New woman helping Joanne Lees deal with nightmare past

JOANNE Lees has revealed she was faced with a terrifying choice to "either run or be raped and killed" by the same man jailed for murdering her boyfriend Peter Falconio.

The deranged gunman, Bradley John Murdoch, was found guilty over the British backpacker's desert death in a remote part of the Northern Territory's Stuart Highway on July 14, 2001.

But survivor Lees, who was travelling with her partner on the night of the attack, has told 60 Minutes Liz Hayes "she never wanted to come back to Australia again...never wanted to hear an Australian accent" after the trauma.

Falconio's body has never been found, a fact which has plagued Lees and prompted her to face her fears and return to the scene of the crime, on a new mission to find him - and peace.

Hayes told News Corp Australia "Joanne was like the English version of Lindy Chamberlain," even after Murdoch was charged and convicted over Falconio's killing.

"There were people on the police force who didn't believe her and that made her upset. She has been formally diagnosed with Post Traumatic Stress Syndrome (PTSD). She can't sleep at night until she feels she has done everything she can to try and find Peter's body.

"If she is ever going to move forward she has got to do it now. She has not remarried. She has not had children. Her life has stalled."

The program reveals a new woman in Lees' life has provided a glimmer of hope, with Hayes tight-lipped about the nature of the relationship.

"It is just new. It is something that has happened in the last 12 months," Hayes explained.

"It is not a guy. It has changed her life in a good way. She hadn't expected it.

"I would like to think that she really could find love and really could find the ability to move on because I think Peter would want her to."

In the special investigation, Lees calls police suspicion about the truth of her story "a stab to the heart".

Lees and Hayes with a local indigenous lady.
Lees and Hayes with a local indigenous lady. Supplied

"We were just young and carefree," Lees said.

"We had no idea what was going to happen. We thought we had the rest or our lives together. Who would expect…a gunman? Horror movies have been made of the events that happened to me."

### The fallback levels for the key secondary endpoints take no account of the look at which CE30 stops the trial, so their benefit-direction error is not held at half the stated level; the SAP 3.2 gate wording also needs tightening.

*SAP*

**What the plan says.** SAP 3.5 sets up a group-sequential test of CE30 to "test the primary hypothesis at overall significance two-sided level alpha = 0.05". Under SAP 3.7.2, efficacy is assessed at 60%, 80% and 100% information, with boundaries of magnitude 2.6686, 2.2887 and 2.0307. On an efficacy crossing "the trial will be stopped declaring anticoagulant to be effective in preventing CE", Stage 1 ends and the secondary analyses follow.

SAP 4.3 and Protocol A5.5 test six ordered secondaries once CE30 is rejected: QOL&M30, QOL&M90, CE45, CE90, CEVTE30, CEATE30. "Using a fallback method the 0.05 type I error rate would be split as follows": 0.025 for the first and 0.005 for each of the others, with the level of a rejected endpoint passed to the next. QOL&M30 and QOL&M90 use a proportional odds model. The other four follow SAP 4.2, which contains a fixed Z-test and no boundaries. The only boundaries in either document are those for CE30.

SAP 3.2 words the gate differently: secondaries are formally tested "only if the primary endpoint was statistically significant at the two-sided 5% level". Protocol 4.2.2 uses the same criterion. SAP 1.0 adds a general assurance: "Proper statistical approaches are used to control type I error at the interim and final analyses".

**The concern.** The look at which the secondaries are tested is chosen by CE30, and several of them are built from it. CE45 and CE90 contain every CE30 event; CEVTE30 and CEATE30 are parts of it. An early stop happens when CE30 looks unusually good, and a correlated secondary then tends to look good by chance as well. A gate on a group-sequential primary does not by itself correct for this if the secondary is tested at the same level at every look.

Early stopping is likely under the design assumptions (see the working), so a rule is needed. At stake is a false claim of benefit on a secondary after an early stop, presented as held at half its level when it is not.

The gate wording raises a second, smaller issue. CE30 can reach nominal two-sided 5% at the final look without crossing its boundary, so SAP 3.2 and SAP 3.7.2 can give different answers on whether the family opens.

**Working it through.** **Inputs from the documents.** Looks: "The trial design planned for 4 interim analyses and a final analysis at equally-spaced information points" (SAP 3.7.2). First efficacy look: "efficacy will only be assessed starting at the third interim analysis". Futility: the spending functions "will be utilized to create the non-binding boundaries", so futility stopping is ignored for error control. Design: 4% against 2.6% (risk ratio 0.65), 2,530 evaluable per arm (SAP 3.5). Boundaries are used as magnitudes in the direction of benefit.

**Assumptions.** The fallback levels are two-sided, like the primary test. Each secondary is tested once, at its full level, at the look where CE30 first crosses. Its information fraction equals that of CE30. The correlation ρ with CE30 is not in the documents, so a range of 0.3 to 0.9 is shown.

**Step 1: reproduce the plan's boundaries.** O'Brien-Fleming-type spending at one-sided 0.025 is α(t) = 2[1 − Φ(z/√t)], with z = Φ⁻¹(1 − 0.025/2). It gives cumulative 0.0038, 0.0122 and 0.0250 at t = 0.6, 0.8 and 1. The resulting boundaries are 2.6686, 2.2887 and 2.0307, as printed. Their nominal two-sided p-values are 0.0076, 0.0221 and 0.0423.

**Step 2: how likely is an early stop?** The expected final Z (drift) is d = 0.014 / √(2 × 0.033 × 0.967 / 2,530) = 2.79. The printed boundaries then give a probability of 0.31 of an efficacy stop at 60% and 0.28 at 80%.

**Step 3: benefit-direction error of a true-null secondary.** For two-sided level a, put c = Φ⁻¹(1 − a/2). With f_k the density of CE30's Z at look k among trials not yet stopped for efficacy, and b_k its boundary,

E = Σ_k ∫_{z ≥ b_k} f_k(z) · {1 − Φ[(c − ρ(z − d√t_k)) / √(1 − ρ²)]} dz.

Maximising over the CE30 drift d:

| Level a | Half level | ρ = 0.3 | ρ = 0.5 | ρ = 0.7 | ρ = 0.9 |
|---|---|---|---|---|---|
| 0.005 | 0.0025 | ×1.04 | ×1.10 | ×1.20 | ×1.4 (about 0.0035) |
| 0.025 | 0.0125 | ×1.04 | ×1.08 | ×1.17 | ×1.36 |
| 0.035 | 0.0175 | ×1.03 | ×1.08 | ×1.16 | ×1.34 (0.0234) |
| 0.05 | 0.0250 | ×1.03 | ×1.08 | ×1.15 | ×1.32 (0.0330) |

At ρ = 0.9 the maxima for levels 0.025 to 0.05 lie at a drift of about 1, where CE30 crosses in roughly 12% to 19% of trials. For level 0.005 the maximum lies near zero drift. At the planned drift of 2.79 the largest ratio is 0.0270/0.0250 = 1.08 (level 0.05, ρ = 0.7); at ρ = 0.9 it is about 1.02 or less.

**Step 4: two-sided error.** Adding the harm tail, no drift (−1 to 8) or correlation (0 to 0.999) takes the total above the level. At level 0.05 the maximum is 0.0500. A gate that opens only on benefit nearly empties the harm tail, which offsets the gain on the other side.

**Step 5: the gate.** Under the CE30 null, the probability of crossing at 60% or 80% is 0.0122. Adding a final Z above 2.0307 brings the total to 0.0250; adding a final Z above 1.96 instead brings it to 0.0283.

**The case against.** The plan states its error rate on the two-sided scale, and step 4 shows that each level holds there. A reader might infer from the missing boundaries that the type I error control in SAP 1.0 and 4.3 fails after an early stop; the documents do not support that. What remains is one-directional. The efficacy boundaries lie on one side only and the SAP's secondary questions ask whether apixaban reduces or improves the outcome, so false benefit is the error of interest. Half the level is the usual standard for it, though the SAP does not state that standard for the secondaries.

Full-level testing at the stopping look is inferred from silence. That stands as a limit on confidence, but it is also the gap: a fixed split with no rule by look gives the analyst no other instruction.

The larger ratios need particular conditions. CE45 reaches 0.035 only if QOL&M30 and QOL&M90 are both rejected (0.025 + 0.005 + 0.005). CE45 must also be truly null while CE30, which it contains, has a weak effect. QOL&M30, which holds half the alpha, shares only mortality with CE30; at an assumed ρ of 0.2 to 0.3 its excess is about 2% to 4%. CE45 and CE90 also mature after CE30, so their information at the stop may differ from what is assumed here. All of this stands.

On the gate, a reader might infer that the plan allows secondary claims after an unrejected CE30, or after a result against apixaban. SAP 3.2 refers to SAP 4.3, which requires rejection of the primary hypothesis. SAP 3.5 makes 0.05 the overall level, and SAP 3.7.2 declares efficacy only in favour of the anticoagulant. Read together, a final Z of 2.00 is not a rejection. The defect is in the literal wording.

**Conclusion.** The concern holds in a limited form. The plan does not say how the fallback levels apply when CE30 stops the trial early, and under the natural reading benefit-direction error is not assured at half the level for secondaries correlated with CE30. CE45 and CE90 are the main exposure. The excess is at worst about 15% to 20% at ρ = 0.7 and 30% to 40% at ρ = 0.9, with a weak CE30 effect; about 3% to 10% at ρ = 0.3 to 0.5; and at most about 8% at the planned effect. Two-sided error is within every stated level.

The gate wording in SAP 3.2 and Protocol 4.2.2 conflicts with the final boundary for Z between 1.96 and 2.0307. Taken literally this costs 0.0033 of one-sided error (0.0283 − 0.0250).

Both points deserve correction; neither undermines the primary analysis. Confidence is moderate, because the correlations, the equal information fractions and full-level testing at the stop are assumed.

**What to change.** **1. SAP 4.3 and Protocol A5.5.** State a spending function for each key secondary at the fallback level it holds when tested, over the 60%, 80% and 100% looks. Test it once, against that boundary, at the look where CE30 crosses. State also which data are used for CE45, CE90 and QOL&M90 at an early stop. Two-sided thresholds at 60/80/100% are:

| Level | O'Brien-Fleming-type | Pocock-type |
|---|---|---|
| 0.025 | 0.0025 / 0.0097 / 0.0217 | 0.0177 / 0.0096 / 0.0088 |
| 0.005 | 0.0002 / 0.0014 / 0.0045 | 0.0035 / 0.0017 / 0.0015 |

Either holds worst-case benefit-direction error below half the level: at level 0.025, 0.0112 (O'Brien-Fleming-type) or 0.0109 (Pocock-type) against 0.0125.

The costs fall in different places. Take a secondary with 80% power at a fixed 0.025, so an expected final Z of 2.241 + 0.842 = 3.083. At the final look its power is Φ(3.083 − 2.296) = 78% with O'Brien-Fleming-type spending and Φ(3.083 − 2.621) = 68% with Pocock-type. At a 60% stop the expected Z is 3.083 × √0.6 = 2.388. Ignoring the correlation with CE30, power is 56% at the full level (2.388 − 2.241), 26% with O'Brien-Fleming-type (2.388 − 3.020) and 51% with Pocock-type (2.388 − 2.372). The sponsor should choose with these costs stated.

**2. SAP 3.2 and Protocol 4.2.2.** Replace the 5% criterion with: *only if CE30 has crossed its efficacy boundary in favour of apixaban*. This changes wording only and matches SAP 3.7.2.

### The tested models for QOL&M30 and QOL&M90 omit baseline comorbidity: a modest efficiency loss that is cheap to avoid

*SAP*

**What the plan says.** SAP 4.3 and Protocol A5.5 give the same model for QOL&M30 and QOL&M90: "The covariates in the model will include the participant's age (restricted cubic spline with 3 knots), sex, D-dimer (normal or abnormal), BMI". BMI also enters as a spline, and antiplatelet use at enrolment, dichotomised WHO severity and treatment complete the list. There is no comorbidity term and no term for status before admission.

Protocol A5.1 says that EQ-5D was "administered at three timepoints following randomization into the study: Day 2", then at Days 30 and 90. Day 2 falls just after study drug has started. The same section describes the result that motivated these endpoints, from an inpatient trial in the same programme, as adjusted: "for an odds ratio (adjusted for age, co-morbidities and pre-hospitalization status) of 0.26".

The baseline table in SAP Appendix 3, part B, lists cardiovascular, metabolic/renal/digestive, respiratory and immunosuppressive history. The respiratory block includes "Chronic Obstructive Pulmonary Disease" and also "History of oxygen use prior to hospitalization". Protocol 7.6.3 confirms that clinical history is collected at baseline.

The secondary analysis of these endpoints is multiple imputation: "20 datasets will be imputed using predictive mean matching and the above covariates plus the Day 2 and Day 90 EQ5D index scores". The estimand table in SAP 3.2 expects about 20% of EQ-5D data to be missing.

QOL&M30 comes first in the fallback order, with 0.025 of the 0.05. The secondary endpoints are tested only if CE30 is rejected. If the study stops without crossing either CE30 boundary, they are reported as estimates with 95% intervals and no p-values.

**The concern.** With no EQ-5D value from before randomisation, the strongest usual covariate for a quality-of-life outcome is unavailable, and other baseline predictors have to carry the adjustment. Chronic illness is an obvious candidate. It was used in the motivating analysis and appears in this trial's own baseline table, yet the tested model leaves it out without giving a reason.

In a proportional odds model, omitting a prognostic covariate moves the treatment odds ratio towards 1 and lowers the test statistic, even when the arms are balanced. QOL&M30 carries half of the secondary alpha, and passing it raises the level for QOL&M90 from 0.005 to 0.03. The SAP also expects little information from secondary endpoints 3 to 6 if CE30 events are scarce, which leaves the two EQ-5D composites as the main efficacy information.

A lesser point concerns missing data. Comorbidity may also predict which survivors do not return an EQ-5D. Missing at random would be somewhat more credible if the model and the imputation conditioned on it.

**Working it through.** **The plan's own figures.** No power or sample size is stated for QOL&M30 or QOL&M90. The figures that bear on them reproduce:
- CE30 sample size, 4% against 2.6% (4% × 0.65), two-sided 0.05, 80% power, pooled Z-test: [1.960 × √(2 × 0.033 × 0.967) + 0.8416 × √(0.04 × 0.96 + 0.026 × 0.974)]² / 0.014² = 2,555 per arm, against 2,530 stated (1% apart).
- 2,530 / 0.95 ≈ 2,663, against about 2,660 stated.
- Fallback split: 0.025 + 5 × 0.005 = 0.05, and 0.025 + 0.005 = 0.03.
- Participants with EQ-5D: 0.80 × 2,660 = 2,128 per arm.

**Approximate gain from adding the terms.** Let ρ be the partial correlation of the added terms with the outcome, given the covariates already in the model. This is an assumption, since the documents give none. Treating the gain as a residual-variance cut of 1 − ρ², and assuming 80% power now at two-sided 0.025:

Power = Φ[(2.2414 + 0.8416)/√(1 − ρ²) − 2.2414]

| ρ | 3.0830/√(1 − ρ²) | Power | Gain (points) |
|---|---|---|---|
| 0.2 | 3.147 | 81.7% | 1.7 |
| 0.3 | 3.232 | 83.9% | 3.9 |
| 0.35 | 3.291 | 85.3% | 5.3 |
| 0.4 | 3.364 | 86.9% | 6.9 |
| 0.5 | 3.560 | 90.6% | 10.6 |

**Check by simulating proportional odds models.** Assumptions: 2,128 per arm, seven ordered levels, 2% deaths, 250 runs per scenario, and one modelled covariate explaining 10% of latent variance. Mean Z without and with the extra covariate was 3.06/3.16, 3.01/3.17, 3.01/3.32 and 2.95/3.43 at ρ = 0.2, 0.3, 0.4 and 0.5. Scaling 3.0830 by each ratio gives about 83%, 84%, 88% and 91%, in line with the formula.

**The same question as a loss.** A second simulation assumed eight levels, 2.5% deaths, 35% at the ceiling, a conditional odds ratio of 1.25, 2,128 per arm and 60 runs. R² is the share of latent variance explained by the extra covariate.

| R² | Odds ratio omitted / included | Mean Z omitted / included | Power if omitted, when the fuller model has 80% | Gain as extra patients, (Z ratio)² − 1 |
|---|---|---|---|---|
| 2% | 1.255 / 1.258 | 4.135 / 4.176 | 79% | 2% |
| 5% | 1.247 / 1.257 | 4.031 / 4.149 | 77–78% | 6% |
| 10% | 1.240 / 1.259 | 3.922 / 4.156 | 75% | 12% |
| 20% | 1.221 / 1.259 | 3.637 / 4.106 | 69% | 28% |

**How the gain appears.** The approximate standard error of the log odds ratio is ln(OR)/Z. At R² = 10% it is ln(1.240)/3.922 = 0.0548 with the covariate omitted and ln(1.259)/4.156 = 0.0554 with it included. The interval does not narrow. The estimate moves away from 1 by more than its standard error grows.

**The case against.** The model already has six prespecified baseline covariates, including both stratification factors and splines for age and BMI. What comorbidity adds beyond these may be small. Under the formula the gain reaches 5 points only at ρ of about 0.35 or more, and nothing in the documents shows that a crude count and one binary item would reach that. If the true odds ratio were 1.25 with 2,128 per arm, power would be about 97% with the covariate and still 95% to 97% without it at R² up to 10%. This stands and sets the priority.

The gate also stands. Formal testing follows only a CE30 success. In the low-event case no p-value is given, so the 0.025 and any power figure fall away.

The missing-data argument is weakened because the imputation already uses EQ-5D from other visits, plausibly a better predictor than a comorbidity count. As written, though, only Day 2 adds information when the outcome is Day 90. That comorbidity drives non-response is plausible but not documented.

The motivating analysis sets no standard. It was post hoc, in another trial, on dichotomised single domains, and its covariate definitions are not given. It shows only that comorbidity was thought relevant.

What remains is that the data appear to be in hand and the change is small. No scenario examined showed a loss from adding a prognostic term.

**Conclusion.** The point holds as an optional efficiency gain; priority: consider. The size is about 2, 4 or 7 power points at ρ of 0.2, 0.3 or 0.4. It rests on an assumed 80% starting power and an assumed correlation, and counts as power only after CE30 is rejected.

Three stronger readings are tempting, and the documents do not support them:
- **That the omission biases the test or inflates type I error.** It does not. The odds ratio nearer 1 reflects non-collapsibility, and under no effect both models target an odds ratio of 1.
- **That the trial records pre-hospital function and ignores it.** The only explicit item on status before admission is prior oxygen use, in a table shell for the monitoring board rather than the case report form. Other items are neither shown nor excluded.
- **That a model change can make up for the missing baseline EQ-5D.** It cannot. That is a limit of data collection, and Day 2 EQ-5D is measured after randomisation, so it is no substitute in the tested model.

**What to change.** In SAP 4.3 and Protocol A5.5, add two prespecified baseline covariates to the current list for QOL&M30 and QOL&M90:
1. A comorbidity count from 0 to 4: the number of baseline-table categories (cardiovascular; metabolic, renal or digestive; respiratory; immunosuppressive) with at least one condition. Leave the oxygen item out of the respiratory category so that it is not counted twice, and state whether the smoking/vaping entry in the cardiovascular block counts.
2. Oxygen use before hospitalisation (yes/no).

Hayes had never met Lees before filming this one-hour episode.

"I didn't know what to expect from her.When I first met her she was definitely very suspicious of me and of all media.

She was very distrusting. In her mind there is no such thing as a good journalist. I had no doubt in my mind that this is a woman who has suffered a terrible crime. She is without doubt the victim of a horrendous attack and lucky to be alive. I came away appalled by the suspicion that she was treated with. I can't imagine what that was like. Think about it - you've been attacked, you've almost died, your partner's been murdered and not only do people not believe that but they think you're some part of it.

Hayes said: "I was devastated when she said to me 'I wish I'd died out there because living has been sheer hell.'

During 60 Minutes filming in December, a French tourist, Philippe Jegouzo, was stabbed to death in outback Northern Territory.

"We'd been in exactly the same place only four hours before," Hayes says.

"It was pretty appalling timing for her. The whole place has horrific memories. She's still highly traumatised. But I do think there have been some very big positives that have come from [filming].

"She's capable of laughter and smiling and there is a light and funny side to her and she is quite easy to be with," Hayes revealed.

"It has been a good thing for her to come back and I am pleased I can say that. There would be nothing worse than her deciding she needed to do this and go "that was still the worst thing I could have ever done."

* 60 Minutes airs 8.30pm, Sunday on Channel 9.

News Corp Australia

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